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The Inevitability of Savagery in Lord of the Flies

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Human beings are animals and present animalistic behaviors, though we don’t tend to think of ourselves this way. We attempt to organize the world around us, but perhaps we will always end up in a state of chaos no matter what we do. In Lord of the Flies by William Golding, a group of young boys are stranded on an uninhabited island and are left to govern themselves.

At first, a civilized manner of government is proposed by a leader, Ralph. In a short matter of time, however, a power-hungry child, Jack, emerges as a dictator on the island, destroying every bit of civilization the boys once had. Lord of the Flies conveys the evil nature of humans and the boys’ descent into savagery through the progression of fear, wickedness, and liberation from the bonds of morality that define civilization.

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Throughout the book, fear drives the boys to a state of chaos and savagery. The boys sense an evil presence lurking around them shortly after their arrival on the island. “Either the wandering breezes or perhaps the decline of the sun allowed a little coolness to lie under the trees. The boys felt it and stirred restlessly”(Golding 36). The boys have only been on the Island for a few days at this point, and yet, fear hangs in the air like a disease. As a result of this fear, the boys become delirious and desperate for the illusion of safety, running to Jack for his protection and splitting up. When discussing the beast, Simon says,”’ Maybe there is a beast….maybe it’s only us’’ (Golding 80). This theory suggests that the boys self-destructing; their fear has pushed them to distrust one another and break up. Simon recognizes that the evil on the island that is haunting the boys does not reside in some foreign creature, but the boys themselves. All the chaos that will follow their journey on the island would have all been preventable, if not for their fear.

Additionally, Simon has an encounter that further embeds an idea in his mind: the idea that wickedness is innate. Simon wanders into the woods to find the head of a pig that Jack had slaughtered on a stick. He hallucinates the pig speaking to him. The pig says that it is the beast that all the boys have been so afraid of and calls itself the Lord of the Flies. It tells Simon, ”‘You knew, didn’t you? I’m part of you? Close, close, close! I’m the reason why it’s no go? Why things are what they are?” (Golding 130). The beast represents evil and is telling Simon that evil is a part of him, as it is for all humans. The beast goes on to tell Simon that the boys will do better without him. “I’m warning you. I’m going to get angry. D’you see? you’re not wanted. Understand? We are going to have fun on this island!…. So don’t try it on, my poor misguided boy, or else…we shall do you?”(Golding 144). Chaos can reign free once Simon, who symbolizes goodness, is gone. They can fully embrace their chaotic nature. From his experience with the Lord of the Flies, Simon sees that savagery and chaos is human instinct.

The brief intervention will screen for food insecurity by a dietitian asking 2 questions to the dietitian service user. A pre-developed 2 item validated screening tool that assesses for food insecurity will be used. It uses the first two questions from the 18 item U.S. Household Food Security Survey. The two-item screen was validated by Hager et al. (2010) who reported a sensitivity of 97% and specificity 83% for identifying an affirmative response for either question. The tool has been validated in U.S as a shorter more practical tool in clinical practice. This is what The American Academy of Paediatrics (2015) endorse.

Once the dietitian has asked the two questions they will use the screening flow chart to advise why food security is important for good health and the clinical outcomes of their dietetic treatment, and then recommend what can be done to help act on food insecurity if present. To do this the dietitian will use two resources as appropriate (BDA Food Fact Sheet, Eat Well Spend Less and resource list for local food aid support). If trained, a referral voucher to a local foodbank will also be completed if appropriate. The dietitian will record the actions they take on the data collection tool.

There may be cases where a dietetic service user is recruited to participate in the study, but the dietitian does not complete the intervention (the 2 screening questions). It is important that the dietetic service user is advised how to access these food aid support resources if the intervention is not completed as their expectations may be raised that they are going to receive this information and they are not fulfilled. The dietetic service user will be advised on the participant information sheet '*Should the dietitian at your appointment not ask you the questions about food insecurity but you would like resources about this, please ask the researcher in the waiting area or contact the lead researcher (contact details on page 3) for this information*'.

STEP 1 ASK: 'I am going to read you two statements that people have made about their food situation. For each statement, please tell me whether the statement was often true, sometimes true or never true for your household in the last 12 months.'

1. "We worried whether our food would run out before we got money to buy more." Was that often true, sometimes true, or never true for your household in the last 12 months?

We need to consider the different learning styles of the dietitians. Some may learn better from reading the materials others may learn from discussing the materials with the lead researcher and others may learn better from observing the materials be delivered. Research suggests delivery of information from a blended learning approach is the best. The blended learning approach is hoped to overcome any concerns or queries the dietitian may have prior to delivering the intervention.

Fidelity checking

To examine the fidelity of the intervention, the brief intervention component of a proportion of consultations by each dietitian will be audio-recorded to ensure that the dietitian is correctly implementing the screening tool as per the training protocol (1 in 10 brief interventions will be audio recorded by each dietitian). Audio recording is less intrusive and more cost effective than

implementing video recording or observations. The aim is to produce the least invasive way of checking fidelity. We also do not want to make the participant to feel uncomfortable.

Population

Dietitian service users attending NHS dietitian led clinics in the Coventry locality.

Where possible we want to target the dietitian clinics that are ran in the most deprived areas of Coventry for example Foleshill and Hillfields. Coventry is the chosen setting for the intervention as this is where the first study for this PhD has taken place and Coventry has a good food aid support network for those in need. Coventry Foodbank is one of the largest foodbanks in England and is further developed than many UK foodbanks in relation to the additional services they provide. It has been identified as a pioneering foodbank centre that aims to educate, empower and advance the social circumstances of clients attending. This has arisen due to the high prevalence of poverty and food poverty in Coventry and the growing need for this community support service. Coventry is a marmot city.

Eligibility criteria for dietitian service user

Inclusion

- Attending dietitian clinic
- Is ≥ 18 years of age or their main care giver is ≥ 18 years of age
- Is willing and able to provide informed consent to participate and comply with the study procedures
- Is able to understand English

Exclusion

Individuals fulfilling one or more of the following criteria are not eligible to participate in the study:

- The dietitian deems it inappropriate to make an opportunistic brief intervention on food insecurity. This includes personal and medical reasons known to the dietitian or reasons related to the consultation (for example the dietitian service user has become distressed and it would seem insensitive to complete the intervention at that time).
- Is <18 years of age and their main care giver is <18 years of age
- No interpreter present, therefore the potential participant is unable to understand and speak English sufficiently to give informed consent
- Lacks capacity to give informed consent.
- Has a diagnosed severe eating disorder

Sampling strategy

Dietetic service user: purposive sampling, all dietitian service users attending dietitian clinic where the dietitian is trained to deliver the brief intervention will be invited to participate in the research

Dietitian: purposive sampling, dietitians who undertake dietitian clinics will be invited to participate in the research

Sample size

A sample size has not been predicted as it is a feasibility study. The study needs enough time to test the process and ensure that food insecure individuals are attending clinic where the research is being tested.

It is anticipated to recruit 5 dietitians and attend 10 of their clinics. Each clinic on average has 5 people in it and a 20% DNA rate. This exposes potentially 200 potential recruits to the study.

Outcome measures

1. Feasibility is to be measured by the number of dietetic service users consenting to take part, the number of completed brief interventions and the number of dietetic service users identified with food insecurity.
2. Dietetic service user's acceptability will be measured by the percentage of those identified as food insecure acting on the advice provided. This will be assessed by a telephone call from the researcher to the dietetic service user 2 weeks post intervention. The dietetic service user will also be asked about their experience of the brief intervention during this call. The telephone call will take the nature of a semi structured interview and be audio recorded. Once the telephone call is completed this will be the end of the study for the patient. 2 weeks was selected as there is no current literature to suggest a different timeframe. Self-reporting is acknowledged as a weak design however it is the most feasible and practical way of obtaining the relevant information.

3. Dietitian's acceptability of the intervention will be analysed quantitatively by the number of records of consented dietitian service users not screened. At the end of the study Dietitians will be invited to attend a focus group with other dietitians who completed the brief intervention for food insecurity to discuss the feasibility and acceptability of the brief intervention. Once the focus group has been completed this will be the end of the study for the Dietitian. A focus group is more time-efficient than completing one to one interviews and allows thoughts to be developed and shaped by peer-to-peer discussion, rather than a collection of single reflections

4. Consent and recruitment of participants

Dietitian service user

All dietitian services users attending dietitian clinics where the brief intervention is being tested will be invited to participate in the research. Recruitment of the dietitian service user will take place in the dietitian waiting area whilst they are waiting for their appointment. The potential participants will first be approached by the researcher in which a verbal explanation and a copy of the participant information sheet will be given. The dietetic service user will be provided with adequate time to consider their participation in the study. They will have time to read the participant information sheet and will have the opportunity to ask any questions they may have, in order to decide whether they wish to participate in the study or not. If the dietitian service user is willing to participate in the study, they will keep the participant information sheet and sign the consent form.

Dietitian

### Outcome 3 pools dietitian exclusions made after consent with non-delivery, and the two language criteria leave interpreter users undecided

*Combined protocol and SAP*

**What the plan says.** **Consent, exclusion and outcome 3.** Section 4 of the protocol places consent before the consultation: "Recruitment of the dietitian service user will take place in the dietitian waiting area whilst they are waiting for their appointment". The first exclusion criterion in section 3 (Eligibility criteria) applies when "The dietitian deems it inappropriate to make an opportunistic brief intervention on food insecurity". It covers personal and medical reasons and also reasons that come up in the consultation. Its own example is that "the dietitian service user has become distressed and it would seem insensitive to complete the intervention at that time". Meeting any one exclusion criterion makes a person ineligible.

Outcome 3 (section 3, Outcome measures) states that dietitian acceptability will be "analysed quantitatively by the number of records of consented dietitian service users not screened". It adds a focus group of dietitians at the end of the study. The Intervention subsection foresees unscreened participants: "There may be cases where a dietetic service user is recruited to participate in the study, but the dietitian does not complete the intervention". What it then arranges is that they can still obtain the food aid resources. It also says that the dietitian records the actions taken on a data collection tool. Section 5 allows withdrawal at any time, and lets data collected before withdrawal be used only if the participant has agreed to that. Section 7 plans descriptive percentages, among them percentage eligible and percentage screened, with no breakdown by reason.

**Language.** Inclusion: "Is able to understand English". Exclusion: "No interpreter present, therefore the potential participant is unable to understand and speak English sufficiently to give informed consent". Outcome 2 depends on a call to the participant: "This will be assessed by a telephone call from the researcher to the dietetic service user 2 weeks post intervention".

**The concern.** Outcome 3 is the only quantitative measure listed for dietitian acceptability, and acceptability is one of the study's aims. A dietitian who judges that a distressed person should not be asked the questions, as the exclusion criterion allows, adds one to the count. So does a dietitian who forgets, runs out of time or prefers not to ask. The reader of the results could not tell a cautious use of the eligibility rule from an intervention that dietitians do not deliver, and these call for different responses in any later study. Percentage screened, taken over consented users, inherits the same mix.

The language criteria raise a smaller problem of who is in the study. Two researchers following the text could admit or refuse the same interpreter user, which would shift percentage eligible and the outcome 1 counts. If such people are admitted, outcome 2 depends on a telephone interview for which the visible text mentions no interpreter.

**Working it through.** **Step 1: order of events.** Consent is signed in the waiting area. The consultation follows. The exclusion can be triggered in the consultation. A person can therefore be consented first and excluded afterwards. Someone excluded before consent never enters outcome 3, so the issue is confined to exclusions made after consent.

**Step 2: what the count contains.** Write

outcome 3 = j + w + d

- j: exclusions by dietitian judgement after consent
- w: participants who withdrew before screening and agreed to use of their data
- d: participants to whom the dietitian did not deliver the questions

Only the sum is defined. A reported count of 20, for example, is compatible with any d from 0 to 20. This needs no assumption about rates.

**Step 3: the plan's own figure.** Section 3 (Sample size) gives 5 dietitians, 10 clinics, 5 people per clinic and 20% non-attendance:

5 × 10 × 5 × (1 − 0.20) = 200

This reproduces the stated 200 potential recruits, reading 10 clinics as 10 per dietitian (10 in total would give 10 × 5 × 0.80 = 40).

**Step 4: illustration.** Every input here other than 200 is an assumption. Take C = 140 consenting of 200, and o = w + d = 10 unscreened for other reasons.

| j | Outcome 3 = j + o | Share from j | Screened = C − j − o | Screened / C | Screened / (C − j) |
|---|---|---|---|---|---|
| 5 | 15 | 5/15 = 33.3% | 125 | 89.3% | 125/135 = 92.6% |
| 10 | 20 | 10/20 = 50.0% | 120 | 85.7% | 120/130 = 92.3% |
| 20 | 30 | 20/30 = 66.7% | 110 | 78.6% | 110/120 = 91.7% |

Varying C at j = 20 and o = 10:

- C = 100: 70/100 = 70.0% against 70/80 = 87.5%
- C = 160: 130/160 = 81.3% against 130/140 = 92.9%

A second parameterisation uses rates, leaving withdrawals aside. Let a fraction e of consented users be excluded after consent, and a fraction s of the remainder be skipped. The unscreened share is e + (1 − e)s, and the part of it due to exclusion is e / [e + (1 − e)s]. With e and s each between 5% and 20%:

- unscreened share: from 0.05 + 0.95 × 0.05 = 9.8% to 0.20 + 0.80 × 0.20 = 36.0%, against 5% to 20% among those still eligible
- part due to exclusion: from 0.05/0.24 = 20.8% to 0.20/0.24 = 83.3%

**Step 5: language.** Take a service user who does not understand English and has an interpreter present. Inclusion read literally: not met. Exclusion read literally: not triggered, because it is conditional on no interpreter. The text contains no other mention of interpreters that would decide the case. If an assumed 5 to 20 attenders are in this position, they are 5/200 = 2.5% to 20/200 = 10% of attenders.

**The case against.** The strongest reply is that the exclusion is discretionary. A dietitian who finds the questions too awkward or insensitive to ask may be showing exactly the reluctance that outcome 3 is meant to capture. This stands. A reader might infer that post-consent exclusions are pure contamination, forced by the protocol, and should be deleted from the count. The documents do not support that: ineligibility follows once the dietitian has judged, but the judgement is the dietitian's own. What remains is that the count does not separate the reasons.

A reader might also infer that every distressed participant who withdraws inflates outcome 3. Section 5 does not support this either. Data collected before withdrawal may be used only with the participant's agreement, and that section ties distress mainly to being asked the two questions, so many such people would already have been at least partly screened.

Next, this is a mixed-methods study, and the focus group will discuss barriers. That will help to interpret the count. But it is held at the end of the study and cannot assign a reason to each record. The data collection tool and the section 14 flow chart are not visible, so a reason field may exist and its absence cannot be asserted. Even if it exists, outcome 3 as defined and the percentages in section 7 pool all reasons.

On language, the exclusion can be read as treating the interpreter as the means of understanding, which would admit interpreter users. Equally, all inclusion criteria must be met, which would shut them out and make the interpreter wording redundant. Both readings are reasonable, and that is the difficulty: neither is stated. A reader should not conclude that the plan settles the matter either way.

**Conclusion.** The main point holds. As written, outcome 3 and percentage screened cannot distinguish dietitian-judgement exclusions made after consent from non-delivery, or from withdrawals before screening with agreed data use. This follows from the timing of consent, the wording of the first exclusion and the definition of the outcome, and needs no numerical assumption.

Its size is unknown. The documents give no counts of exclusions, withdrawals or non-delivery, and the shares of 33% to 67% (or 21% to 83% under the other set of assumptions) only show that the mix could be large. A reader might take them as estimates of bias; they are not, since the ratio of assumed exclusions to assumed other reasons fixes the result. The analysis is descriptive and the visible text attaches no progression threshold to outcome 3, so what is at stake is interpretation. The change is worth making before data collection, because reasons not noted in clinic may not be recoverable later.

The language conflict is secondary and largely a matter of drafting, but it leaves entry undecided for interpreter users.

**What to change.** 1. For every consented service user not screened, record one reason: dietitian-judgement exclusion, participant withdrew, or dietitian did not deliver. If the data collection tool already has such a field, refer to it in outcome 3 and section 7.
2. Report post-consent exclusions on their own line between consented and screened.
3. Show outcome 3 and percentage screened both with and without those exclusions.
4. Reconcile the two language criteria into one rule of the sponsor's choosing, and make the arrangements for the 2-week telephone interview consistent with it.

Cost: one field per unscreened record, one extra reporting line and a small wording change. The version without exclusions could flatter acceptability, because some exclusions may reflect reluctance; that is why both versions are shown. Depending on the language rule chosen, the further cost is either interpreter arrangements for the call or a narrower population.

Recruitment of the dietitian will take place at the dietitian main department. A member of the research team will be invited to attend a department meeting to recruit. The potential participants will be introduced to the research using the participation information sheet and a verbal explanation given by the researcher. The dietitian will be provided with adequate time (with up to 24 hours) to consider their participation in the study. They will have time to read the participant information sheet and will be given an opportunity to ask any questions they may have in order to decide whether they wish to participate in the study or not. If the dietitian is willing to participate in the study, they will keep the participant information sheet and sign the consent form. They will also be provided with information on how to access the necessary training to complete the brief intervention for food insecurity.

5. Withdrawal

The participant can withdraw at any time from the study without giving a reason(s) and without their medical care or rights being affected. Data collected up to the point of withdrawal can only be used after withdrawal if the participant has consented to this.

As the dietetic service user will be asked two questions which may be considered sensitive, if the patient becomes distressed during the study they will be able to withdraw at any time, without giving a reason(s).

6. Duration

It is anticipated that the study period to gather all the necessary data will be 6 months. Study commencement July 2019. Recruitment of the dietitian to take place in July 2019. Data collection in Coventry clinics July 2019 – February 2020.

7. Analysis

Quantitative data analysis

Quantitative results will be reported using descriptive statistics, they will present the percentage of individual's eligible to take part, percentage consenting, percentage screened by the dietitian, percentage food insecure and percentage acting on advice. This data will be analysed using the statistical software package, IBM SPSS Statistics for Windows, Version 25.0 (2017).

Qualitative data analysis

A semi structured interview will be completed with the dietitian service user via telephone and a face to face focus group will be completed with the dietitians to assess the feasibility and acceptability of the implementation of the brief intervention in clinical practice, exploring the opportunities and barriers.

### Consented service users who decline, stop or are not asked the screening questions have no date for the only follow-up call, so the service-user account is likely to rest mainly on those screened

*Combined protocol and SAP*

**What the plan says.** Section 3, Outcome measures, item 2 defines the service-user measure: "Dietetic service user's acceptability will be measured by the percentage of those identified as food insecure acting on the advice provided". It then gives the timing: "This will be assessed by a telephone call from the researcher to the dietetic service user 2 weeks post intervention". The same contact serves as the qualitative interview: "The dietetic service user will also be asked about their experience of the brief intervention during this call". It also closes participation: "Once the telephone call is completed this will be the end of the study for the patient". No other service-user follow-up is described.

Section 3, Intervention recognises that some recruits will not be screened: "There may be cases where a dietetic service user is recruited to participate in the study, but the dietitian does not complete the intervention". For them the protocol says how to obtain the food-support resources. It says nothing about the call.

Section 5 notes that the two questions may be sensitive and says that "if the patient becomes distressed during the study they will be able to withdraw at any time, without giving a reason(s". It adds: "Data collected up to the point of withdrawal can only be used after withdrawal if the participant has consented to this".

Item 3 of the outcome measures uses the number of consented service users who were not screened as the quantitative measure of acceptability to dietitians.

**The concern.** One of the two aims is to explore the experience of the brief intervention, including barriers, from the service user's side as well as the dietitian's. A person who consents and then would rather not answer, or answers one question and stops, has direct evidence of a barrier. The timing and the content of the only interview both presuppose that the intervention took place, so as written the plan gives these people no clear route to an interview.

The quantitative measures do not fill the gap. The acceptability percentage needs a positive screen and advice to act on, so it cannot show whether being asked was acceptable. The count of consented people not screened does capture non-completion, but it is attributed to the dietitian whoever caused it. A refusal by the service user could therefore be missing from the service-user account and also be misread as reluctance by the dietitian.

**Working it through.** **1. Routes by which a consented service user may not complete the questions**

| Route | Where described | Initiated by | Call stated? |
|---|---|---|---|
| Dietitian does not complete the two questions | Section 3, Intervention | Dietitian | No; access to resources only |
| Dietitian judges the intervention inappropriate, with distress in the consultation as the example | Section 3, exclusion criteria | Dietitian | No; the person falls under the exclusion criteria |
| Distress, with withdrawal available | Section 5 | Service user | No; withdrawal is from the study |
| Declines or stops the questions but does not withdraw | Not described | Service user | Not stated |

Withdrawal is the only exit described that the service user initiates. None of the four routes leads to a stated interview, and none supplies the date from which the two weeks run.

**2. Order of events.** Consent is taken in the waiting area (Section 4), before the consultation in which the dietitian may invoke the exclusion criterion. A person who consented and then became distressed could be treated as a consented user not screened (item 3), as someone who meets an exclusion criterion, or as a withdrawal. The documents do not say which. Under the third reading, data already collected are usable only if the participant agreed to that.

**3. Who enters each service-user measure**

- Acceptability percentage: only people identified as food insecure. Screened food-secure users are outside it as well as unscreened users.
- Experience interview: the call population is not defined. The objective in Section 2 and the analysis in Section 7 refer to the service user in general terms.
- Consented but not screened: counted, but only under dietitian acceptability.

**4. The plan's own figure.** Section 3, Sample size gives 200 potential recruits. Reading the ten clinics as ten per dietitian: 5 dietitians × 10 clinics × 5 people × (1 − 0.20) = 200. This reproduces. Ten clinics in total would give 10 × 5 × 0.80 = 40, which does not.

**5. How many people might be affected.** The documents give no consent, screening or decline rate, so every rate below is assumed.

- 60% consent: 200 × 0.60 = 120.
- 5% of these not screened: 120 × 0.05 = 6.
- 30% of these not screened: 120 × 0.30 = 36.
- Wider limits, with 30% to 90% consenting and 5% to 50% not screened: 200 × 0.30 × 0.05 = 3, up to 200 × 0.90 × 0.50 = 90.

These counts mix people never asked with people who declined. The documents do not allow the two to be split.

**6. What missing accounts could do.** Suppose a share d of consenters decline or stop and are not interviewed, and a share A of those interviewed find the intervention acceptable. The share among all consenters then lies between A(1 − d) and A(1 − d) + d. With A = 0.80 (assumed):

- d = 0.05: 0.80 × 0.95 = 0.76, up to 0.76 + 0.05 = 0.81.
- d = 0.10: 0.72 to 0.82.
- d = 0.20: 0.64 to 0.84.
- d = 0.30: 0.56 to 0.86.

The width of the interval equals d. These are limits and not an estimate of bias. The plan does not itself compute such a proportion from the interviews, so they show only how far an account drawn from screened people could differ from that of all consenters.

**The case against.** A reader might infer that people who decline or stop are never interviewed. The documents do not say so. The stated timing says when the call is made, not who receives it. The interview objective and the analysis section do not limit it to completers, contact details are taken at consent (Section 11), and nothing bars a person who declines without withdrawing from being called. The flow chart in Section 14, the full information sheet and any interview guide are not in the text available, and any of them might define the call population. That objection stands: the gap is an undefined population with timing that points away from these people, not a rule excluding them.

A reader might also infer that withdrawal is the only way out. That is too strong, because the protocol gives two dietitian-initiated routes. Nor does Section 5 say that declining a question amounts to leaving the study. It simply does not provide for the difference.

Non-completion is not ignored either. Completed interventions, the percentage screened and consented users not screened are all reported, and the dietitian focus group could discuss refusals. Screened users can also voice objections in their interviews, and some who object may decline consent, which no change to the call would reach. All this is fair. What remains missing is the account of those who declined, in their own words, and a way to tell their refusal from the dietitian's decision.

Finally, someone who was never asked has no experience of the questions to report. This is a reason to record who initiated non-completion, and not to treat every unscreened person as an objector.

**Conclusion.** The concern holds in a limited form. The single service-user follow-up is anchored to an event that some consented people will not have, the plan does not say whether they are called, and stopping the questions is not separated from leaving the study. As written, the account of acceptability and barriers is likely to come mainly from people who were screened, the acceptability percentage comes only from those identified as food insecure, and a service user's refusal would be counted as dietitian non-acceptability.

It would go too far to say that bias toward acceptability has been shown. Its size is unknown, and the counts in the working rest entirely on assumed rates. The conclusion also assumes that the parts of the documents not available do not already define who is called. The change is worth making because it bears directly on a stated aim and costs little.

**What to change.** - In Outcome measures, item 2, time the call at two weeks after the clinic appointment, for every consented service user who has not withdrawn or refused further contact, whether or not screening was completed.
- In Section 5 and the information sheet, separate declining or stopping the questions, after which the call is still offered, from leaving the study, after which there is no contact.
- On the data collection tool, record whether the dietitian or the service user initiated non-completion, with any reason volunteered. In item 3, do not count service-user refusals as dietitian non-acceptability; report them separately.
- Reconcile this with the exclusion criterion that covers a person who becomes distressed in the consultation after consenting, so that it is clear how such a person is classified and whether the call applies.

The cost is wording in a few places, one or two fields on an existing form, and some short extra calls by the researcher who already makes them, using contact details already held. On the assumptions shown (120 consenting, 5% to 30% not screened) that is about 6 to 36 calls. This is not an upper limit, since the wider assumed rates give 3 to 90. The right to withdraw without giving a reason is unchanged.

Not only is savagery human instinct, but it is also liberating for the boys to experience. Jack and his “tribe” of savages hold a ritual dance and Ralph and Piggy, who is not a part of this tribe, join in. To their surprise, they were excited to participate. “Piggy and Ralph, under the threat of the sky, found themselves eager to take a place in this demented but partly secure society'(Golding 152). Piggy and Ralph see the allure and liberation of savagery. By becoming savages, they lose themselves and accept a new persona. This displays the idea that through chaos, we are liberated. Unfortunately, this dance turns deadly when Simon comes out of the forest and the boys believe him to be the beast. They beat him to death. ‘There were no words, and no movements but the tearing of teeth and claws’ (Golding 153). At this point, the boys have fully immersed themselves in savagery. Readers get to see the disastrous consequences of abandoning civilization. The consequences of becoming savages are brutal, and yet, it still is a liberating experience.

Will our instinctual nature always bring us to a state of savagery and evil? In Lord of the Flies by William Golding, displays of fear, wickedness, and liberation through savagery convey the idea that humans are innately evil. Both fear and the allure of savagery draw the boys in. This instinct resides within all of us. It is scary to think that humans can be so wild and cruel, but perhaps it is in our nature. 

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